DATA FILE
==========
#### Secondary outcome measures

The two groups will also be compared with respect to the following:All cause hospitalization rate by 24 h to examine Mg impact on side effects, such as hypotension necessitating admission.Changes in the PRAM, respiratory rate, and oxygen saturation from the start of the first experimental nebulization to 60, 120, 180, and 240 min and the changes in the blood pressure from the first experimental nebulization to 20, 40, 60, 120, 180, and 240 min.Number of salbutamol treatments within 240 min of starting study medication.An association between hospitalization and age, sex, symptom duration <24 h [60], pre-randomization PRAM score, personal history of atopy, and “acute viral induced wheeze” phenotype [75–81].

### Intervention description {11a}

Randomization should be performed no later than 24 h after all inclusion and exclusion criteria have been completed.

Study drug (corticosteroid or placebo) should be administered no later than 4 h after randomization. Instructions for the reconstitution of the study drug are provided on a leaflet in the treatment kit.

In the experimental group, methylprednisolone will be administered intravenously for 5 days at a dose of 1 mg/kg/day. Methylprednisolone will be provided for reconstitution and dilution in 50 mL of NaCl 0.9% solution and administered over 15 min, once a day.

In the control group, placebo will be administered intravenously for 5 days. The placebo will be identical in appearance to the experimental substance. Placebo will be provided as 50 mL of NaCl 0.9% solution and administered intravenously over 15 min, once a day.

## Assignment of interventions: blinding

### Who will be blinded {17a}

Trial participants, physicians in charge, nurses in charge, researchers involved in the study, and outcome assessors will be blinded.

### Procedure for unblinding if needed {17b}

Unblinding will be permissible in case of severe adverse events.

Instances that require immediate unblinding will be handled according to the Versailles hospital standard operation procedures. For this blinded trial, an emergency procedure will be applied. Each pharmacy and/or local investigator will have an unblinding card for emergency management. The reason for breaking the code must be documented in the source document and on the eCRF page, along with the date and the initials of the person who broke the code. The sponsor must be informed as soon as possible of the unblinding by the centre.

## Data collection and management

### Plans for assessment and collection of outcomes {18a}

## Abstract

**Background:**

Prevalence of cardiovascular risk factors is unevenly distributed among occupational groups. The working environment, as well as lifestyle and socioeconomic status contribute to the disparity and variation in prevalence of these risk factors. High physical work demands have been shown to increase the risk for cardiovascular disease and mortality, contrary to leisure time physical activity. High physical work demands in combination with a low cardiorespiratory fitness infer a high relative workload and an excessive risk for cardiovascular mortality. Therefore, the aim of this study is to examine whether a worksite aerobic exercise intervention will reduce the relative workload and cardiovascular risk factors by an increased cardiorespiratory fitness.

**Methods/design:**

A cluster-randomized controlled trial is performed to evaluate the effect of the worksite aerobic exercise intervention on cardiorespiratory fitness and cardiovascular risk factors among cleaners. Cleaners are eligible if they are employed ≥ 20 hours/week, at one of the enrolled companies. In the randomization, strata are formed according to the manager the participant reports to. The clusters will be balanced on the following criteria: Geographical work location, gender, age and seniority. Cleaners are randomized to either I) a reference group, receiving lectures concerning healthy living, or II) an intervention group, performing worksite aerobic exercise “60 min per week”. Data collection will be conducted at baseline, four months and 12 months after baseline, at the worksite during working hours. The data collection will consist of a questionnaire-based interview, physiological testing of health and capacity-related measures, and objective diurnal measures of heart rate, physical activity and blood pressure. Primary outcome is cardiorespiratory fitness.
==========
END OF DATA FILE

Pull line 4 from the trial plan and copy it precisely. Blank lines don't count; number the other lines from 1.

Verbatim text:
Randomization should be performed no later than 24 h after all inclusion and exclusion criteria have been completed.